When looking at the federal budget most self-proclaimed fiscal conservatives focus on money spent on the military, Medicare and Medicare, and Social Security. Those three items can give you an idea about the scale of government spending but it’s the specific items that can give you the juicy details. For example, thanks for Edward Snowden we know what the federal government’s “black budget” of $52.6 billion is being spent on:
The $52.6 billion “black budget” for fiscal 2013, obtained by The Washington Post from former intelligence contractor Edward Snowden, maps a bureaucratic and operational landscape that has never been subject to public scrutiny. Although the government has annually released its overall level of intelligence spending since 2007, it has not divulged how it uses those funds or how it performs against the goals set by the president and Congress.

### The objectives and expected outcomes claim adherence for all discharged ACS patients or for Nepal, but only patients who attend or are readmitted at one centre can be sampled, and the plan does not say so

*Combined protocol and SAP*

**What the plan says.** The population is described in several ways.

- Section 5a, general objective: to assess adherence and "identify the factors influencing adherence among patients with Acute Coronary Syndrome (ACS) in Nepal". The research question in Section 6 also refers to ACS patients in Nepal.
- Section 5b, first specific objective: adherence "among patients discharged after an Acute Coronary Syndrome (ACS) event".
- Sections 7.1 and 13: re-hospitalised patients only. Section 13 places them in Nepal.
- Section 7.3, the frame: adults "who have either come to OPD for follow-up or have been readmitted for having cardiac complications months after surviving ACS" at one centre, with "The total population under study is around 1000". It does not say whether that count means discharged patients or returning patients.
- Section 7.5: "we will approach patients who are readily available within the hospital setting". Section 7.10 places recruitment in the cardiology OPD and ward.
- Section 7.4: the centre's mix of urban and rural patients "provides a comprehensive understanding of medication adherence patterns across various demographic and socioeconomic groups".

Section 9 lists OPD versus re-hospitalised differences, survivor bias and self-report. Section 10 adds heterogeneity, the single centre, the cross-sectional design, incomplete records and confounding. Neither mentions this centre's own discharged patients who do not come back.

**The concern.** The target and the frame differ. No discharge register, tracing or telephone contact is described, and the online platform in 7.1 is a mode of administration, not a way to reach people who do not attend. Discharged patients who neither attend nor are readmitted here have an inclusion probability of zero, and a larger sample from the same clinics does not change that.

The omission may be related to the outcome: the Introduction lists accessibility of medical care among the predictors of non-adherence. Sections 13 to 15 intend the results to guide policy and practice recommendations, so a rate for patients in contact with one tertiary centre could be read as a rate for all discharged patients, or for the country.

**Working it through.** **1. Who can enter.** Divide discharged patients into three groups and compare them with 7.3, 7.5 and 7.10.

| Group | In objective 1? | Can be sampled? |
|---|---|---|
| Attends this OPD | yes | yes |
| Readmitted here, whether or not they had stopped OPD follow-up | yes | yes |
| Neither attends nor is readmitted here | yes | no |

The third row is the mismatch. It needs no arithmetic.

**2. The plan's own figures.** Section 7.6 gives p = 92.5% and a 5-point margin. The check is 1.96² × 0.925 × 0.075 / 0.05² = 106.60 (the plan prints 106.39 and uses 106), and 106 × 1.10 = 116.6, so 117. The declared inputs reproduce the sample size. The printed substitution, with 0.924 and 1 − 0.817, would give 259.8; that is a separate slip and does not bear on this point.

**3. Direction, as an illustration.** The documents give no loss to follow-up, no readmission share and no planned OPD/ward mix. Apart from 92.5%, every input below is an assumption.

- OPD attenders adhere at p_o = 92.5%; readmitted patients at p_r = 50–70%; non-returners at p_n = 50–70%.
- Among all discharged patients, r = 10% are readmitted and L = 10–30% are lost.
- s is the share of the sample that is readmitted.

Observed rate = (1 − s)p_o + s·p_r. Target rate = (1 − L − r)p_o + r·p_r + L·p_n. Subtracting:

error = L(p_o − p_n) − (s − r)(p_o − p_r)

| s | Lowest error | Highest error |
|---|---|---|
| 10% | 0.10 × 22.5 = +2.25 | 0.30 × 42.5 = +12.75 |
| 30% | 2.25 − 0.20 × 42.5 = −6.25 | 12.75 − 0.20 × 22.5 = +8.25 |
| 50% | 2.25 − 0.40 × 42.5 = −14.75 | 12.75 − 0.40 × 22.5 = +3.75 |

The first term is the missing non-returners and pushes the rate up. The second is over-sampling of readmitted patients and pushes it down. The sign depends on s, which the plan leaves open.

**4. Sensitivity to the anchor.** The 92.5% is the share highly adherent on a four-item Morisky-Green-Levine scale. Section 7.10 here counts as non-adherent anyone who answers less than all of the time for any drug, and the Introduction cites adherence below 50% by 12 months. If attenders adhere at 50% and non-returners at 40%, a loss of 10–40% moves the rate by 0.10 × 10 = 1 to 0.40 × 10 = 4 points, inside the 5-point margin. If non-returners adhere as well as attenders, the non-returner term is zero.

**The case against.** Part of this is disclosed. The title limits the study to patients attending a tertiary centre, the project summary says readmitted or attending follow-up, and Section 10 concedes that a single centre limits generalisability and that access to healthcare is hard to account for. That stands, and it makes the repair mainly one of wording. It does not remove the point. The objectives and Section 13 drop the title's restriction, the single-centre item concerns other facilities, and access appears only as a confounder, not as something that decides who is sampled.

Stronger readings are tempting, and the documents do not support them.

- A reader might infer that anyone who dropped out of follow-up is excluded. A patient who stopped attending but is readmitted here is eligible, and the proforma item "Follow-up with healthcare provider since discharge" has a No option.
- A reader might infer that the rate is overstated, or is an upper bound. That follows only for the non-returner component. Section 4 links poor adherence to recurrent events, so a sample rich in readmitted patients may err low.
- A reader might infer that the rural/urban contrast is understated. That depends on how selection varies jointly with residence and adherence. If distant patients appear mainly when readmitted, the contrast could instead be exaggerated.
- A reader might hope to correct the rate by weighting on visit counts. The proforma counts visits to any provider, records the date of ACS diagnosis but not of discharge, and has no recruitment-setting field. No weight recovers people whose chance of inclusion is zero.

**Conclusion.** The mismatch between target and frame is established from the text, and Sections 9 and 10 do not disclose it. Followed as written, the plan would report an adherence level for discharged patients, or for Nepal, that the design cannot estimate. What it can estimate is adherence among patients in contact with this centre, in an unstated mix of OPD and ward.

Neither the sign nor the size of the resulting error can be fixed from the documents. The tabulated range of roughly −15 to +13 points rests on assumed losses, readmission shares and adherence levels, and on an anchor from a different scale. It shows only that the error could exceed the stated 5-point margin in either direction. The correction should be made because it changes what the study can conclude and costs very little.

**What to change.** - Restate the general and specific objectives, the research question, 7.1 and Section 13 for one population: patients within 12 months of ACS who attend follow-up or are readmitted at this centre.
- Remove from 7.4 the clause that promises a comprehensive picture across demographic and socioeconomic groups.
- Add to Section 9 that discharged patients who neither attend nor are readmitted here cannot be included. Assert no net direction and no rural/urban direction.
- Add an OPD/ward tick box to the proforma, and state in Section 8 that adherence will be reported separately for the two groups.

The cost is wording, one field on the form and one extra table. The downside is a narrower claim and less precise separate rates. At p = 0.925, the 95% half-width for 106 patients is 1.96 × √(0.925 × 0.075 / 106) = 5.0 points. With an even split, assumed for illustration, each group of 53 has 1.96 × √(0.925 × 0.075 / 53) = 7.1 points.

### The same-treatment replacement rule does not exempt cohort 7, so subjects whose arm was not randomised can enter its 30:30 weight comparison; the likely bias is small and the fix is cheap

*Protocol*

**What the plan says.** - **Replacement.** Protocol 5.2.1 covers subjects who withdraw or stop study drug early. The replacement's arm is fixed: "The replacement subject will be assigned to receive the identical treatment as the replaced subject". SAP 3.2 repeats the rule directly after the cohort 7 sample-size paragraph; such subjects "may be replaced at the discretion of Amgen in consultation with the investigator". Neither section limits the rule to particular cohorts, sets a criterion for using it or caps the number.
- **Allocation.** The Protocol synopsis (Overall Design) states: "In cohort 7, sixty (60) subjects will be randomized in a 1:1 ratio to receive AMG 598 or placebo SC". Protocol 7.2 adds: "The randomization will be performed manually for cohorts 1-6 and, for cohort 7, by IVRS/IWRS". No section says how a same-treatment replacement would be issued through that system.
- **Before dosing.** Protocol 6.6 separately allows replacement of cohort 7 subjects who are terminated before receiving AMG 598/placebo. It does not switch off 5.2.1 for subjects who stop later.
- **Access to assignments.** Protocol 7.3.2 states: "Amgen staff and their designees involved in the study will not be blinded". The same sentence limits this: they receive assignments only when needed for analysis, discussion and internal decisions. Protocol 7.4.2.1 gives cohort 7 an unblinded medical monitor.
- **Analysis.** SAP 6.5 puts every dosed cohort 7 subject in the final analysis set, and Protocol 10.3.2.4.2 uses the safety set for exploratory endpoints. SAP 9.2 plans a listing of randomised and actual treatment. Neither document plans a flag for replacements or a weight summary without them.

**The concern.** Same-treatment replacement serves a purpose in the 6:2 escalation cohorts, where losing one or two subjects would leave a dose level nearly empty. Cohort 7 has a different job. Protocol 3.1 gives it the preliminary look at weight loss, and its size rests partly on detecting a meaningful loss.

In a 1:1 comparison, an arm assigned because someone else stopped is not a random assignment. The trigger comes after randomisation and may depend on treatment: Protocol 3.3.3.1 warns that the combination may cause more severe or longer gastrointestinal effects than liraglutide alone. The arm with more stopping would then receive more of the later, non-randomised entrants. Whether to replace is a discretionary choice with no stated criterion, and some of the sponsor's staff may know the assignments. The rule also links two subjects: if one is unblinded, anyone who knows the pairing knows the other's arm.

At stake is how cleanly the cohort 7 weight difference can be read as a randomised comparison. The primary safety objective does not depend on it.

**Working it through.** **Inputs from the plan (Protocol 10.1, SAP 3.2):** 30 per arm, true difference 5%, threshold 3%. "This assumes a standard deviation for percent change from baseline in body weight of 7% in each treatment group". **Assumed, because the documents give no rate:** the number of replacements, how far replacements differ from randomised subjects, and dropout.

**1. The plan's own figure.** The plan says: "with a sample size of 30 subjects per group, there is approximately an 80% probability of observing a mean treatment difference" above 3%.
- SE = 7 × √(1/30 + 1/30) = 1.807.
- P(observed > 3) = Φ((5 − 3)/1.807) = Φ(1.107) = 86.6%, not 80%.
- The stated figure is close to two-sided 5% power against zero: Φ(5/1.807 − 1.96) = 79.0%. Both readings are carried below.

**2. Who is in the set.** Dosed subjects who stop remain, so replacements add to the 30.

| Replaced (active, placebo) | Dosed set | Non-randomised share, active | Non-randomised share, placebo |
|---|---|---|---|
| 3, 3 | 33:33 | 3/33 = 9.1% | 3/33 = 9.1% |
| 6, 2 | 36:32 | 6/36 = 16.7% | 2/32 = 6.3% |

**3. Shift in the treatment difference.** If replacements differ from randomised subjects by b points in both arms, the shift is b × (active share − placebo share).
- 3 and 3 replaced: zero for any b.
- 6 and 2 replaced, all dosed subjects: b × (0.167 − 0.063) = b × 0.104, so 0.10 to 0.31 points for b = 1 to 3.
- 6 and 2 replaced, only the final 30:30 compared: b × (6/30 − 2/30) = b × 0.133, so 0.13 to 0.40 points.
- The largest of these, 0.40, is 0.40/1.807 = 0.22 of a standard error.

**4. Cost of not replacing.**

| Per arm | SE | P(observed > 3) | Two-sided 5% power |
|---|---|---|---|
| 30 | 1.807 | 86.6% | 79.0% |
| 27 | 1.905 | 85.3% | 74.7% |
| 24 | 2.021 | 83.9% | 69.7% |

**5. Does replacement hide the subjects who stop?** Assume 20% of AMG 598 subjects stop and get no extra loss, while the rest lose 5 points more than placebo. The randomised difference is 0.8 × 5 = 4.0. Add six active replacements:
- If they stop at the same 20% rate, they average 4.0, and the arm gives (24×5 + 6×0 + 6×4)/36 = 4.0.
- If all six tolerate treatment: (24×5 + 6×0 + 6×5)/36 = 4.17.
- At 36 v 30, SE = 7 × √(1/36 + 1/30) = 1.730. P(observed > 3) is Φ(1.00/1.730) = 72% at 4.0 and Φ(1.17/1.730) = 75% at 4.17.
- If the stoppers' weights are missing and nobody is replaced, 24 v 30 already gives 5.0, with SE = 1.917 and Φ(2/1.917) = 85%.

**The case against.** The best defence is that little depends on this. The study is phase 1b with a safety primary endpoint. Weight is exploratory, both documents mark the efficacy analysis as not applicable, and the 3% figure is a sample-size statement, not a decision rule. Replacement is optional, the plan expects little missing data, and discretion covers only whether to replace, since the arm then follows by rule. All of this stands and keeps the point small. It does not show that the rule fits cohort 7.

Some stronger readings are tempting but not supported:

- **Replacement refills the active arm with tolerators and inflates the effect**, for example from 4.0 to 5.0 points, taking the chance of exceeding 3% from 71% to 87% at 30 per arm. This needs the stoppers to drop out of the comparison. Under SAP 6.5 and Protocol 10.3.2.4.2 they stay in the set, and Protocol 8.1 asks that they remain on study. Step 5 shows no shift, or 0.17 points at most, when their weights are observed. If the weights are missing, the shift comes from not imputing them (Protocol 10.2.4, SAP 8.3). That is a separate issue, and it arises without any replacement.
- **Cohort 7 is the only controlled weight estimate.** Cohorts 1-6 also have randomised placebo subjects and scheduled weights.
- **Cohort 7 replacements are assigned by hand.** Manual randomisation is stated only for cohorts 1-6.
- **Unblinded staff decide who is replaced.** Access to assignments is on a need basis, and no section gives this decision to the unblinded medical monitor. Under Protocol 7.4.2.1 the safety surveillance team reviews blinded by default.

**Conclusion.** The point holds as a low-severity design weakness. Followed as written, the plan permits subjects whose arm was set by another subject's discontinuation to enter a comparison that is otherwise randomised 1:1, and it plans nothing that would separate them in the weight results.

The 178-page budget summary for the National Intelligence Program details the successes, failures and objectives of the 16 spy agencies that make up the U.S. intelligence community, which has 107,035 employees.
The Washington Post has censored the information they made available after consulting the government. That, in of itself, tells you a lot about the relationship media outlets have with the state. But the items made available are interesting. For example, a notable amount of money is being spent by the Central Intelligence Agency (CIA) and National Security Agency (NSA) to break into the computer systems of foreign nations. I’m sure those dollars are generating all kinds of hatred towards this country.
I would advise reading the entire article if you’re interested in either government spending or government spying. Detailed budget items tell a far better story if you’re interested in fiscal matters and knowing how much the government spends on various spying operations gives you some kind of idea of how pervasive the overall operation is.